Like other flora and fauna currently residing in this region, the dandelion did not consent to its migration here. It was brought to serve the interests of the settlement for medicine and food. It is difficult to fault the dandelion for not only surviving its transplantation, but also flourishing in its new environment, yet we cannot deny that it has contributed to radically changing the ecosystem here. I recently had a chance to talk about this tension with Willie Ermine, Assistant Professor at the First Nations University of Canada, and member of the Sturgeon Lake First Nation in the north-central part of Saskatchewan. He spoke to me about Stephen Buhner’s notion that the earth has living memory of its plants, making successful transplantation an act of remembering one another for the purpose of symbiotic and mutual flourishing.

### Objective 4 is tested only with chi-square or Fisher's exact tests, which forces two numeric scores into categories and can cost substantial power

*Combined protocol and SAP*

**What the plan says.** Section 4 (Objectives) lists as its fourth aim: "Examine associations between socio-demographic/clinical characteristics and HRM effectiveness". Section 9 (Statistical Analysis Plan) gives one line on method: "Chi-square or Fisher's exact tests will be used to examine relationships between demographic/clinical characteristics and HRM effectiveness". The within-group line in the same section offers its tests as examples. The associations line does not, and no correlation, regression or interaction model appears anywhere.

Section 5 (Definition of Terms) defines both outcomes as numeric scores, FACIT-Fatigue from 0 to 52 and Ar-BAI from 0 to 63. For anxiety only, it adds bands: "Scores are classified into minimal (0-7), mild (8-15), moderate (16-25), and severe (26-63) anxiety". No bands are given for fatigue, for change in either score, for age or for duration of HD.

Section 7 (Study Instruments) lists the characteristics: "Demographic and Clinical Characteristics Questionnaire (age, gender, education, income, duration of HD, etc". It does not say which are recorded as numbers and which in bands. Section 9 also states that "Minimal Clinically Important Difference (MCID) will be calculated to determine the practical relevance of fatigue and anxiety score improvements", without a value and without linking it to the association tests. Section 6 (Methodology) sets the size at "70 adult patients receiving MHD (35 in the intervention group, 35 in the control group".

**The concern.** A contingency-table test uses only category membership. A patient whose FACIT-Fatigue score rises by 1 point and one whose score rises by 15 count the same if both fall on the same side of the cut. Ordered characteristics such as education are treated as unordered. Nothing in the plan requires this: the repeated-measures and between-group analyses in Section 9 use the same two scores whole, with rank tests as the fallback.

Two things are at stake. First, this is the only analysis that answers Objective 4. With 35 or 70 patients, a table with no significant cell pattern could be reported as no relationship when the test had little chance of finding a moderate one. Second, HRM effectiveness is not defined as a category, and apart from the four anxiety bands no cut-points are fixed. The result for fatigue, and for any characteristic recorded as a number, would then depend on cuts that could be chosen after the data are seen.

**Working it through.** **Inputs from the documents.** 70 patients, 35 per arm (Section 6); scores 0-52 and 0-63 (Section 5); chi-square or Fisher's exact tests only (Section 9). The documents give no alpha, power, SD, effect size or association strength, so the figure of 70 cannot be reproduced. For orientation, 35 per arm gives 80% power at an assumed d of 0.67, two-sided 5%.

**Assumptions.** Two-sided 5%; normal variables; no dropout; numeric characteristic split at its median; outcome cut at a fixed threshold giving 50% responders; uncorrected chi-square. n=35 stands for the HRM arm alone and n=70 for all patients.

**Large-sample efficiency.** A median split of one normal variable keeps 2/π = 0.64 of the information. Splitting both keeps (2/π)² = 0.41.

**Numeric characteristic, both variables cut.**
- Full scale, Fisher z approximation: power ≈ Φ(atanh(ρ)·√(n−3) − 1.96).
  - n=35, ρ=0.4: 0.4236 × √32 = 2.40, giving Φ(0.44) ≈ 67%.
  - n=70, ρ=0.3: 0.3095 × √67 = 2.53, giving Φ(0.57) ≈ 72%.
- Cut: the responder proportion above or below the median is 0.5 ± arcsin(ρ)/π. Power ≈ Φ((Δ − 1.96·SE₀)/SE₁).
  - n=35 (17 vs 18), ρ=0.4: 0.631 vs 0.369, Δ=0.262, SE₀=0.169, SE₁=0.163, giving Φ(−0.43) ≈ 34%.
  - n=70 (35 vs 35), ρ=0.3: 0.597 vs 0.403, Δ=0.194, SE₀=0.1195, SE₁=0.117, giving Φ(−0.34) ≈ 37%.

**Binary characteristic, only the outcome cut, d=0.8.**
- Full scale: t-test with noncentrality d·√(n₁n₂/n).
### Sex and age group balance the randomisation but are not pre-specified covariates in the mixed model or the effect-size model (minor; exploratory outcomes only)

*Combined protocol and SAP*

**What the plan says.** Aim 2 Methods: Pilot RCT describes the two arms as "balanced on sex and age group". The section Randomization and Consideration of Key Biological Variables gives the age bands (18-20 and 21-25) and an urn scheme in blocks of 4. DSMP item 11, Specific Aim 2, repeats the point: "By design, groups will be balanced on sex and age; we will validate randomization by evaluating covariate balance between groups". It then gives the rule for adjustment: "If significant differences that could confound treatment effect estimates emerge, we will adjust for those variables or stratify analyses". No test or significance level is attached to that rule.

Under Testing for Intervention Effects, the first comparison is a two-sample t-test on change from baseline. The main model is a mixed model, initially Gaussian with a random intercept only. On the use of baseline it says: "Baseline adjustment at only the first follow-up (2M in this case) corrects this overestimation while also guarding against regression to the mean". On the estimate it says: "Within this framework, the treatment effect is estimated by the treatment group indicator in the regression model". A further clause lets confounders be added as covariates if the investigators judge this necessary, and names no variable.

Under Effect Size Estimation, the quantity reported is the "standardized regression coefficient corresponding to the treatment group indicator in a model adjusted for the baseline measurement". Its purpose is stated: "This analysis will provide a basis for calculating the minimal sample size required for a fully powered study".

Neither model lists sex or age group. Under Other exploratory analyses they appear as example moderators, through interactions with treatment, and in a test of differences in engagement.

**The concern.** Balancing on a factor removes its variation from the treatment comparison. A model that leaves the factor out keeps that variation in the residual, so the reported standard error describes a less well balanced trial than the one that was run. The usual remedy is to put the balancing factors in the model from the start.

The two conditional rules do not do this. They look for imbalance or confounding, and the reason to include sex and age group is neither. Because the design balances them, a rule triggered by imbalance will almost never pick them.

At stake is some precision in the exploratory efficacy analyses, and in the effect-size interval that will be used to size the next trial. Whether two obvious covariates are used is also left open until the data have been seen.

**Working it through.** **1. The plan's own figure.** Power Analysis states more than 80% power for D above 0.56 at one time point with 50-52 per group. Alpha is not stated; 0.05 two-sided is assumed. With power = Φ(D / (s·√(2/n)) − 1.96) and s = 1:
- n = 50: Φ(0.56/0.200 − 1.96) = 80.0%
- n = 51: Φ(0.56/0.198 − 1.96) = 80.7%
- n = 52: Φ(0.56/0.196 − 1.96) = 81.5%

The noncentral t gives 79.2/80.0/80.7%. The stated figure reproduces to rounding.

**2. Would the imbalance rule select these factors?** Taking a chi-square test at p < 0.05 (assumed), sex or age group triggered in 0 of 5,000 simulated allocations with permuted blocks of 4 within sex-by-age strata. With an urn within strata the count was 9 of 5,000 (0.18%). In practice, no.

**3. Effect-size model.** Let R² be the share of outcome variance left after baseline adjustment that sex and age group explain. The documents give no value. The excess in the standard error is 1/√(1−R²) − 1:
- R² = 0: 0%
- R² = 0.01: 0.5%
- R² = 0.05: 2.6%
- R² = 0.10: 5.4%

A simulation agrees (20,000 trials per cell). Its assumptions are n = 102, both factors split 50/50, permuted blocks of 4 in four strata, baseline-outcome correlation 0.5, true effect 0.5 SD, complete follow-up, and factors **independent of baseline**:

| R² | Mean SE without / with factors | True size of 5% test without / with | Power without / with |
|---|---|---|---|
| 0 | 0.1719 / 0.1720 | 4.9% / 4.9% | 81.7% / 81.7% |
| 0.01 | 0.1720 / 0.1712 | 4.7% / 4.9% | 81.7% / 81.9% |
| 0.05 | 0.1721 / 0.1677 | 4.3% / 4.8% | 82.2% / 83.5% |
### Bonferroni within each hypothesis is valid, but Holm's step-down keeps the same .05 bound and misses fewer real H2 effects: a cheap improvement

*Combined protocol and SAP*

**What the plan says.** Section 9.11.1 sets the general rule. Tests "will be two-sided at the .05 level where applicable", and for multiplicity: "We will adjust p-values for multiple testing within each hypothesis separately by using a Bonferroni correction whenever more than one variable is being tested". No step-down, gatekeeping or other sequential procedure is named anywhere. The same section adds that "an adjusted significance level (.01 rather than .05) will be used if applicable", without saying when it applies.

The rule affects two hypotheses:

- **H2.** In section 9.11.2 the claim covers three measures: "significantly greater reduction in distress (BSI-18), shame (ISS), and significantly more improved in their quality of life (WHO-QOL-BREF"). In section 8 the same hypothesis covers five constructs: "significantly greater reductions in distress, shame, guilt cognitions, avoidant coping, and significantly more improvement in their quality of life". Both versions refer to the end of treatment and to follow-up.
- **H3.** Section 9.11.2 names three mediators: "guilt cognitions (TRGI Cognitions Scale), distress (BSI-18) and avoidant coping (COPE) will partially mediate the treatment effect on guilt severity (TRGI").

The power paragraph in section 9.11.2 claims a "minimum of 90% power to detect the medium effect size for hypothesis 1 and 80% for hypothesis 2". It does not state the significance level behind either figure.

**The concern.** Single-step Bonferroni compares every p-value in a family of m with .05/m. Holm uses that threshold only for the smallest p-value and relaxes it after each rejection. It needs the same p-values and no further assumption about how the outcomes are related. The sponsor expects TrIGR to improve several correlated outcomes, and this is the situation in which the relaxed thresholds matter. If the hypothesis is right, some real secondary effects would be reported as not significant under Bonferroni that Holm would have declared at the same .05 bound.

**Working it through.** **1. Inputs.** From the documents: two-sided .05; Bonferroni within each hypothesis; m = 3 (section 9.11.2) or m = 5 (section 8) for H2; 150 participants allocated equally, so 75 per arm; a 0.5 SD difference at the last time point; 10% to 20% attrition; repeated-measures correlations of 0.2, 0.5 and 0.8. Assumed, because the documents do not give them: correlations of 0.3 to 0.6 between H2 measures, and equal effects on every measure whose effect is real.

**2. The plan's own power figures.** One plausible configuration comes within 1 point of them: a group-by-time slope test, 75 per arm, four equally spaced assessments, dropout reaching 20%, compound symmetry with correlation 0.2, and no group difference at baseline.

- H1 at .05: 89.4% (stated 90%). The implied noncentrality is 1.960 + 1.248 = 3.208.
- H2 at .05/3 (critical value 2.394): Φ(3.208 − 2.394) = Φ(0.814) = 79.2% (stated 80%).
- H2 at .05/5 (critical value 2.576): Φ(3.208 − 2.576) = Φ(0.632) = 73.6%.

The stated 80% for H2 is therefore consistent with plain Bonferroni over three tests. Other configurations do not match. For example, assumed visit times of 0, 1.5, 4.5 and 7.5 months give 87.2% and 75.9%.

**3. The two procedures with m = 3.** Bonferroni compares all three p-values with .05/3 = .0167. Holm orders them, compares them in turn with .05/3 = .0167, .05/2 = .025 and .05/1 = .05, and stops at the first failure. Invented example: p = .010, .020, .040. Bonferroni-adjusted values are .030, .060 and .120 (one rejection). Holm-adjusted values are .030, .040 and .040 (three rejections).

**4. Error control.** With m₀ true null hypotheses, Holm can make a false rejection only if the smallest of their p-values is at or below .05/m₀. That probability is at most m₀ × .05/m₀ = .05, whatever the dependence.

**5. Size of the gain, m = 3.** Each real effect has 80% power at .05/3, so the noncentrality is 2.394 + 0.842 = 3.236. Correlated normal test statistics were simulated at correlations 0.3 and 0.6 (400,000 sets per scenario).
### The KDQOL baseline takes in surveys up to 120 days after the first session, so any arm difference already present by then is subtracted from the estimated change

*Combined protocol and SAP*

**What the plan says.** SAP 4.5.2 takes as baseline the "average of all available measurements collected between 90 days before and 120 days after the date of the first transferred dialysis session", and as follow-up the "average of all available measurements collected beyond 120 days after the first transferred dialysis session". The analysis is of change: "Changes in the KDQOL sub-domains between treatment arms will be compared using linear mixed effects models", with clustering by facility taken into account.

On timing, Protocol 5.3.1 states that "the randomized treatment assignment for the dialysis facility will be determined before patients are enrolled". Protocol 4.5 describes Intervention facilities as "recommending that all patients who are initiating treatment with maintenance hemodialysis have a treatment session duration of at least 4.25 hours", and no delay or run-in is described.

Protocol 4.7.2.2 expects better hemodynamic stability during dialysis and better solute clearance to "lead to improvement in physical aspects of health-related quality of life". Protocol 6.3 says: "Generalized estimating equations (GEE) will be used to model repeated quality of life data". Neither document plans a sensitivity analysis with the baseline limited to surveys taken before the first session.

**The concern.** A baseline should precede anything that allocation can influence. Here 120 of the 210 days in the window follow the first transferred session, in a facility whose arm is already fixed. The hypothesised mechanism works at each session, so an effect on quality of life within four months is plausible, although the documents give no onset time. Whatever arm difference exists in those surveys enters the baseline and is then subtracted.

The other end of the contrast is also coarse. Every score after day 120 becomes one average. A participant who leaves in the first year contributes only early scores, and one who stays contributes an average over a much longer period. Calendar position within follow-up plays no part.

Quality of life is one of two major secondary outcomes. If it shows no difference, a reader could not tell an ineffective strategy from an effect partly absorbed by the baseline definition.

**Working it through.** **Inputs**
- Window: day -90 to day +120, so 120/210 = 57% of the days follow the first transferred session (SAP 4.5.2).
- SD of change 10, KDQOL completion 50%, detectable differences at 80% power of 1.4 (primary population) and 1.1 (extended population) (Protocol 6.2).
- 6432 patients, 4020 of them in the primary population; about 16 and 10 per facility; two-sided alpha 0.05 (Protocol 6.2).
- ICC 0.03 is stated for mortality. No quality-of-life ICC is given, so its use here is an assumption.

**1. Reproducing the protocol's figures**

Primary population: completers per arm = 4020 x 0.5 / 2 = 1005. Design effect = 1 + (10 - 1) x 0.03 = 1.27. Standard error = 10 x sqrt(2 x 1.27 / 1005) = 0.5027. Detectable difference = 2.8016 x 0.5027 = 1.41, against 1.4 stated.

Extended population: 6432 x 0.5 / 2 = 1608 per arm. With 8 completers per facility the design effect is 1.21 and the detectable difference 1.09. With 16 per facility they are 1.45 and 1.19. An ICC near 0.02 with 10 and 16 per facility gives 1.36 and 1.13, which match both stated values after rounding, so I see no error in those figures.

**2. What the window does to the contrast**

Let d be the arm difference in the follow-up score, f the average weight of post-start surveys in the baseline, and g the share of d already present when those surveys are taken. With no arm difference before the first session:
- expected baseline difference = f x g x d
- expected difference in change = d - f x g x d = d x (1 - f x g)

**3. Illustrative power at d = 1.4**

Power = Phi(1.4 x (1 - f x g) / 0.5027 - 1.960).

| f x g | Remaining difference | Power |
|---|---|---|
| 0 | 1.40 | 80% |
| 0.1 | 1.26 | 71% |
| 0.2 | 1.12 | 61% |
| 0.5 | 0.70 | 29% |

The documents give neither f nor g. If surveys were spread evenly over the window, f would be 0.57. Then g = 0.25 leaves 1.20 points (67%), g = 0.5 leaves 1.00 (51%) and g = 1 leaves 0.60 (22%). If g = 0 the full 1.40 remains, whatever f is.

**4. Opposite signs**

When I reflect upon what the dandelion might be teaching me, it may very well be what Tiago, an attendee at the workshop, said to me afterwards. It wasn’t that plants were colonizing a region, he explained, it’s that the plants colonize us. So attached are we to their medicines and to the ritual of creating recipes from them, that we bring them all around the world to be with us.


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Chung, R., & Chung Arsenault, W.  (2023). ‘Landguaging’ the L2 classroom: Inclusive pedagogies & land-sensitive curriculum through teacher reflection art. Concordia University Working Papers in Applied Linguistics, 7, 29-54.